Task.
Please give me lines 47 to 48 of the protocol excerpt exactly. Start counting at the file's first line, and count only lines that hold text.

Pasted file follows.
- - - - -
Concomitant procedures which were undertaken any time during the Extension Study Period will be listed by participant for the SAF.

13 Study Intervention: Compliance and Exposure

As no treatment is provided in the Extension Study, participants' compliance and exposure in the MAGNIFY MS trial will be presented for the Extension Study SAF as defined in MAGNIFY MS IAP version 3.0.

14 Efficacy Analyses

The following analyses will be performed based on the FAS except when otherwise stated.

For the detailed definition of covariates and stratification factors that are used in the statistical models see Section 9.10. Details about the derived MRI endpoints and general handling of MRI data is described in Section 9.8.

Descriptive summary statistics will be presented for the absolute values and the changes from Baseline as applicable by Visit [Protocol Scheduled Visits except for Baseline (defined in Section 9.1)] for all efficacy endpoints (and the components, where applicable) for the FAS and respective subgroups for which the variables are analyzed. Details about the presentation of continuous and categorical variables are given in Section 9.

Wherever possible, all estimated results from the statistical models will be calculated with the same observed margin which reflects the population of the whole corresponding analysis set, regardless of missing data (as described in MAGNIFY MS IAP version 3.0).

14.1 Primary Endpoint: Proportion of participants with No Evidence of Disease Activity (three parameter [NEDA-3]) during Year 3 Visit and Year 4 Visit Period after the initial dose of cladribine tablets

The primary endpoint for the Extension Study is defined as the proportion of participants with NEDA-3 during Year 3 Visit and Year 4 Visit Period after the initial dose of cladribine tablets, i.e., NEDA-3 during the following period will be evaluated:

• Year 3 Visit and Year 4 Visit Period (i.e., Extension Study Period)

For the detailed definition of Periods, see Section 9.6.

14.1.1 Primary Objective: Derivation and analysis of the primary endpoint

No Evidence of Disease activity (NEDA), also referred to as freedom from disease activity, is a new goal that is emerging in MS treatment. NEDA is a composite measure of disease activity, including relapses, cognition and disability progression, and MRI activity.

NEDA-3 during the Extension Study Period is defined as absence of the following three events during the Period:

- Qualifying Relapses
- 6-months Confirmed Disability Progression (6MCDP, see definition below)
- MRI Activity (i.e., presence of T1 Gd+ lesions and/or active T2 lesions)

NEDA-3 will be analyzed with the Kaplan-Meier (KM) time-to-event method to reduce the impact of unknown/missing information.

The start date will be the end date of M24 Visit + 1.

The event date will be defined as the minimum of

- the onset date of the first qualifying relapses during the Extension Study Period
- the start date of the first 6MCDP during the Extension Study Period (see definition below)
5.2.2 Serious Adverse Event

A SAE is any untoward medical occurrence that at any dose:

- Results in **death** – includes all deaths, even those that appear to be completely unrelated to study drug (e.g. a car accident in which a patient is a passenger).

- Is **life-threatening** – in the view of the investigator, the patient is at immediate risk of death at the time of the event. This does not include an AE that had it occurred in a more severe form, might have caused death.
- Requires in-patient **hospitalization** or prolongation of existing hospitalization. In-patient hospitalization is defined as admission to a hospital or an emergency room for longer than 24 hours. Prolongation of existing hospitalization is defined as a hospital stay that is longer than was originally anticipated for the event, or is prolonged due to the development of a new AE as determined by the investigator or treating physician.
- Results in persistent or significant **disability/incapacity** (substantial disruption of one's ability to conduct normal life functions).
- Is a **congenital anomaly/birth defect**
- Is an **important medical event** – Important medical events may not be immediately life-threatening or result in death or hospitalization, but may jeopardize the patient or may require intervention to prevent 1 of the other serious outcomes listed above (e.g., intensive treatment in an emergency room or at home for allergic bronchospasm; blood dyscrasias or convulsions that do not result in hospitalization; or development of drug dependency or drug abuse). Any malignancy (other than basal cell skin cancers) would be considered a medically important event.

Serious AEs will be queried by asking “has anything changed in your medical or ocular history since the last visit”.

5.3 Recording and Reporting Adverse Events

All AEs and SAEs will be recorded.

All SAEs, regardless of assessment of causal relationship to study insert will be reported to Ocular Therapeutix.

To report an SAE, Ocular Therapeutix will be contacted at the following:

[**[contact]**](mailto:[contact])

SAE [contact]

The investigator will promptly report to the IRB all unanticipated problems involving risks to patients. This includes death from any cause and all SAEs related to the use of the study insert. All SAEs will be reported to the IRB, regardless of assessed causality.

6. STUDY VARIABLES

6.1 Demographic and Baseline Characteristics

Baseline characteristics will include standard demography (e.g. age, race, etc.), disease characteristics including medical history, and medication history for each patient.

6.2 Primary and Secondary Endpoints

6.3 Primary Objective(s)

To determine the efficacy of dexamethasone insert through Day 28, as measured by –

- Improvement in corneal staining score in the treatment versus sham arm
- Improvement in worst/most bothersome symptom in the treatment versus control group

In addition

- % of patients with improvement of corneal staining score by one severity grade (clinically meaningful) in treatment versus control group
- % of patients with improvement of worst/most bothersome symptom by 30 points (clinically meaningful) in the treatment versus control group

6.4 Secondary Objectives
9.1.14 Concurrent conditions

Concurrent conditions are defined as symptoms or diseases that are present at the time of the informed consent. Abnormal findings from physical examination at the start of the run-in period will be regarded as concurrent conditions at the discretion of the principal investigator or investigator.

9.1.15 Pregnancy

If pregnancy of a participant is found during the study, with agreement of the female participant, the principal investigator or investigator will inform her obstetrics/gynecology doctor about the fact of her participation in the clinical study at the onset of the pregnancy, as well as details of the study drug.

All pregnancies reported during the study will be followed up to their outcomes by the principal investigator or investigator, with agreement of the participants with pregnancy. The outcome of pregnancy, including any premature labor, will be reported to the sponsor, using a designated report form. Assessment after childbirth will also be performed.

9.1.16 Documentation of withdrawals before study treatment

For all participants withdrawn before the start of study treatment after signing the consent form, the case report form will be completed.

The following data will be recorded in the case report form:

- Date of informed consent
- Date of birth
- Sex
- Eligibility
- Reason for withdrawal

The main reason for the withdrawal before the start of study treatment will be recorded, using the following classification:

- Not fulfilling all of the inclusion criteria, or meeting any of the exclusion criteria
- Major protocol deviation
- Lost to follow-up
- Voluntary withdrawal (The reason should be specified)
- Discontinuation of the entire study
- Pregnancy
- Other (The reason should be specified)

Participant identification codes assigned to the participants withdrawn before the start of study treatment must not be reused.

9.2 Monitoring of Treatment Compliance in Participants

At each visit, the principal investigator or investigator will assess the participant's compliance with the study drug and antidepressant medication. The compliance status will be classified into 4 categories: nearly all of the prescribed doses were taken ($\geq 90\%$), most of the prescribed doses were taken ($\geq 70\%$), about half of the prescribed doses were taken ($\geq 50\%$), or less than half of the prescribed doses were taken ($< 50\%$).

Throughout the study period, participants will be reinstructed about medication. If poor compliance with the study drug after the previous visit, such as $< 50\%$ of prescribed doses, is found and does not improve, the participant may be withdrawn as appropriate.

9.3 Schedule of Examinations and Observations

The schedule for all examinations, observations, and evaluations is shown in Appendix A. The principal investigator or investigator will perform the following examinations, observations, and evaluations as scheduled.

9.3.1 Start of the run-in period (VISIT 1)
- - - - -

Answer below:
- Improvement in worst/most bothersome symptom in the treatment versus control group

In addition